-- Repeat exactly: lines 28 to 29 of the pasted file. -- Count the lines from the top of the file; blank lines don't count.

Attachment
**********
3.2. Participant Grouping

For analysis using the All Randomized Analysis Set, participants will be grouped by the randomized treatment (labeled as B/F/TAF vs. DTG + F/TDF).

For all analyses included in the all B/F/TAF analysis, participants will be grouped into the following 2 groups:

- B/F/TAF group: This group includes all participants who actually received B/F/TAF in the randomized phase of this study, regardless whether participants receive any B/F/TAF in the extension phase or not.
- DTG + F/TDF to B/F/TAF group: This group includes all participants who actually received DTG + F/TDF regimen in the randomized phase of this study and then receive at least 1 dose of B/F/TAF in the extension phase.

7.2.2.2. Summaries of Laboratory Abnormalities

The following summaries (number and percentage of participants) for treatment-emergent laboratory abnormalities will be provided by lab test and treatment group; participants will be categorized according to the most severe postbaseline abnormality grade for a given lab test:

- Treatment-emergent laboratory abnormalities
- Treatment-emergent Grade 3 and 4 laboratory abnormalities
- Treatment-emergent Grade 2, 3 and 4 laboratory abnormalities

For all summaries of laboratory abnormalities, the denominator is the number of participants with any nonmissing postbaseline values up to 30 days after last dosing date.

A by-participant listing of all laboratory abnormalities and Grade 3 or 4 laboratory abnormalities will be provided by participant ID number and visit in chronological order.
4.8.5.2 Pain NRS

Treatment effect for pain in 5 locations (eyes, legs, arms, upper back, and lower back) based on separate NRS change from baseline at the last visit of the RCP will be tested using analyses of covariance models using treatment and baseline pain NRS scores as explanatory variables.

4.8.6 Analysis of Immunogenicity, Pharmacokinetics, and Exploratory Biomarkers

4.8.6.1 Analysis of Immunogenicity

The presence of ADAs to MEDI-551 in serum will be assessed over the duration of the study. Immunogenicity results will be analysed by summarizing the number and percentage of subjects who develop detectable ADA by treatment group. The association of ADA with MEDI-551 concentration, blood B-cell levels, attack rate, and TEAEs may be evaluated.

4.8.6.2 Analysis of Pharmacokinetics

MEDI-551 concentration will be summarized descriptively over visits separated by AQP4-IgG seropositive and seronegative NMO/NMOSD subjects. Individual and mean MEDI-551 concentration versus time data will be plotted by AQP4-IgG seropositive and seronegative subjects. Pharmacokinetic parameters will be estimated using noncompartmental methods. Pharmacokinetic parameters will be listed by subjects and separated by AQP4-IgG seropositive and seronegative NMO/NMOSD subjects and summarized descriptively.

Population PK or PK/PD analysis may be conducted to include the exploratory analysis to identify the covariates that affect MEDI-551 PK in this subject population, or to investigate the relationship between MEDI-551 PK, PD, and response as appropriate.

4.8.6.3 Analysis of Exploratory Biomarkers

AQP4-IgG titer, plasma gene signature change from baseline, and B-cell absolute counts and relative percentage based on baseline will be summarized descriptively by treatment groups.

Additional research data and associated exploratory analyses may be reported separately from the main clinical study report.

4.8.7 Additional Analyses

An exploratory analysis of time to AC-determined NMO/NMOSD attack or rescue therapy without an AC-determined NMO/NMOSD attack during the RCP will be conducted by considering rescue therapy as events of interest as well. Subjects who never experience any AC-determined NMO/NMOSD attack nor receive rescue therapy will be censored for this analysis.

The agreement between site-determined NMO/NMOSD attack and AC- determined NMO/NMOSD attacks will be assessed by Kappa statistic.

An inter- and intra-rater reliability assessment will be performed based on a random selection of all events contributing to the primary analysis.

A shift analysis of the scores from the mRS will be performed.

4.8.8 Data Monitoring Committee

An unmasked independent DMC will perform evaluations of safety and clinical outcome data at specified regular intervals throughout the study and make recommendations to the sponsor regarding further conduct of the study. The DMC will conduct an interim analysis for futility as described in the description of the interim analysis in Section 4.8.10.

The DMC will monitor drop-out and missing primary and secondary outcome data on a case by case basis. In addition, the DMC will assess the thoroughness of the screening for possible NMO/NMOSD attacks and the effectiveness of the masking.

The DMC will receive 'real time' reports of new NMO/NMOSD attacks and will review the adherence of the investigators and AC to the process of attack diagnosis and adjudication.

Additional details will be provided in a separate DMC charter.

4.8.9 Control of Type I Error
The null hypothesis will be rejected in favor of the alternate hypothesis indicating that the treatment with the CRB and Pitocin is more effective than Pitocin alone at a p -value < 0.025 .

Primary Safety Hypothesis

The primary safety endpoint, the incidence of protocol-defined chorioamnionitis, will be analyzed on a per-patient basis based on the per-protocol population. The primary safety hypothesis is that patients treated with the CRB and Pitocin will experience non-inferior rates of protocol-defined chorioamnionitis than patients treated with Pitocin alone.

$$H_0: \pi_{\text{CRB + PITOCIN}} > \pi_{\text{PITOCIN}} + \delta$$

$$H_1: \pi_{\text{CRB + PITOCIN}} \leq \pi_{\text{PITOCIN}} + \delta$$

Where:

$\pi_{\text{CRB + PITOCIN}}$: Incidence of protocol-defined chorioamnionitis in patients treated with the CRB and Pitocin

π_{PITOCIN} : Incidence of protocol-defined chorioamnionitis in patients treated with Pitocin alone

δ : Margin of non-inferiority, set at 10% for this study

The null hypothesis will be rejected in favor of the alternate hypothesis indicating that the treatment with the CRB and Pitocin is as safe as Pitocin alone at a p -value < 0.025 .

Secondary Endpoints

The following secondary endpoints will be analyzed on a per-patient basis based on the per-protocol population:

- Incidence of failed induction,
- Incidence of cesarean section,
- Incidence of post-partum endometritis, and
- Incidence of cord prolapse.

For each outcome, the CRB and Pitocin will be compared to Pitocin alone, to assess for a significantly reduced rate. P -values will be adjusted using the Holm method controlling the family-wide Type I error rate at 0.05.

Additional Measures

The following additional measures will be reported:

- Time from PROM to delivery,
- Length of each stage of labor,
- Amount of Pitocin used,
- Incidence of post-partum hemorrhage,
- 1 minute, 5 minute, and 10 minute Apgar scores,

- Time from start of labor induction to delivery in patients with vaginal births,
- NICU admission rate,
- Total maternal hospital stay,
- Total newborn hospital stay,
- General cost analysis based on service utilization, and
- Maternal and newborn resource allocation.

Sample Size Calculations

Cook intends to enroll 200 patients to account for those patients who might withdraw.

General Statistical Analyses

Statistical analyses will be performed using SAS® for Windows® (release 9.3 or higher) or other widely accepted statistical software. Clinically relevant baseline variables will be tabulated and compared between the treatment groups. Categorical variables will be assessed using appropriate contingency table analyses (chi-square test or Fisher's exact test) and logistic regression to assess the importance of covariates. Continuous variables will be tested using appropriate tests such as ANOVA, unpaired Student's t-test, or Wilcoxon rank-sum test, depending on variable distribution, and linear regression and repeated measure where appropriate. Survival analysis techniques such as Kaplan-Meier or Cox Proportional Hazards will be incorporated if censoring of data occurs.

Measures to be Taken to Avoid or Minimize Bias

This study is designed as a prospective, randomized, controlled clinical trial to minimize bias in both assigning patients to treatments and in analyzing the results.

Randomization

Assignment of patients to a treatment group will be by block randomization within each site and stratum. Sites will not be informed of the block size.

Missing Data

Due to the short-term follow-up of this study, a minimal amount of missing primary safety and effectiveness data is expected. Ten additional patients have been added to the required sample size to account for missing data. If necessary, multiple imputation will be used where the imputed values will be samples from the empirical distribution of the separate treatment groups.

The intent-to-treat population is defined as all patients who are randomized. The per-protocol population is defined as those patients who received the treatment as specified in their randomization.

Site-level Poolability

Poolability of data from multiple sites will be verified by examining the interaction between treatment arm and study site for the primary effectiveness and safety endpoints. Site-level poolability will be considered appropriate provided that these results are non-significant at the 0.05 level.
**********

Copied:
A shift analysis of the scores from the mRS will be performed.

4.8.8 Data Monitoring Committee